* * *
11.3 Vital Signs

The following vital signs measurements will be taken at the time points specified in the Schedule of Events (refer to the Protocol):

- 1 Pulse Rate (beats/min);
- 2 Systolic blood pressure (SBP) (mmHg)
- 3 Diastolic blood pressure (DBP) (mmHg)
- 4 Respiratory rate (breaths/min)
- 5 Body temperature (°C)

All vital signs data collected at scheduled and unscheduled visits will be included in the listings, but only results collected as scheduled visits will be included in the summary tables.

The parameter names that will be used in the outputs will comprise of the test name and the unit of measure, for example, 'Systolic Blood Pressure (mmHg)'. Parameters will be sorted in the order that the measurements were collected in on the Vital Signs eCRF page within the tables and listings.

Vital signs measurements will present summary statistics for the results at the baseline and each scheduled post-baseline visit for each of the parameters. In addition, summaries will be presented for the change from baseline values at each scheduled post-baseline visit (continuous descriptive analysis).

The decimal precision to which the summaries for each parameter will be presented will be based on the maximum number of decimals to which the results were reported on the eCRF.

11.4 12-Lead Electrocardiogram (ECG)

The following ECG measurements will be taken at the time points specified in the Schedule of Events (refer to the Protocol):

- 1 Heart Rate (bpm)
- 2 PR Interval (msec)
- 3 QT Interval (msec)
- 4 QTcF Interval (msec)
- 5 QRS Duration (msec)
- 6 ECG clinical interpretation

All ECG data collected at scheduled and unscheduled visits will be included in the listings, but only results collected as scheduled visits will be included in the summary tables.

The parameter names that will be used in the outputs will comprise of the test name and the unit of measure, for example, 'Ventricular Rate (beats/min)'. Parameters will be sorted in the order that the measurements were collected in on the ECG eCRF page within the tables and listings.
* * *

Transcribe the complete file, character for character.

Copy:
11.3 Vital Signs

The following vital signs measurements will be taken at the time points specified in the Schedule of Events (refer to the Protocol):

- 1 Pulse Rate (beats/min);
- 2 Systolic blood pressure (SBP) (mmHg)
- 3 Diastolic blood pressure (DBP) (mmHg)
- 4 Respiratory rate (breaths/min)
- 5 Body temperature (°C)

All vital signs data collected at scheduled and unscheduled visits will be included in the listings, but only results collected as scheduled visits will be included in the summary tables.

The parameter names that will be used in the outputs will comprise of the test name and the unit of measure, for example, 'Systolic Blood Pressure (mmHg)'. Parameters will be sorted in the order that the measurements were collected in on the Vital Signs eCRF page within the tables and listings.

Vital signs measurements will present summary statistics for the results at the baseline and each scheduled post-baseline visit for each of the parameters. In addition, summaries will be presented for the change from baseline values at each scheduled post-baseline visit (continuous descriptive analysis).

The decimal precision to which the summaries for each parameter will be presented will be based on the maximum number of decimals to which the results were reported on the eCRF.

11.4 12-Lead Electrocardiogram (ECG)

The following ECG measurements will be taken at the time points specified in the Schedule of Events (refer to the Protocol):

- 1 Heart Rate (bpm)
- 2 PR Interval (msec)
- 3 QT Interval (msec)
- 4 QTcF Interval (msec)
- 5 QRS Duration (msec)
- 6 ECG clinical interpretation

All ECG data collected at scheduled and unscheduled visits will be included in the listings, but only results collected as scheduled visits will be included in the summary tables.

The parameter names that will be used in the outputs will comprise of the test name and the unit of measure, for example, 'Ventricular Rate (beats/min)'. Parameters will be sorted in the order that the measurements were collected in on the ECG eCRF page within the tables and listings.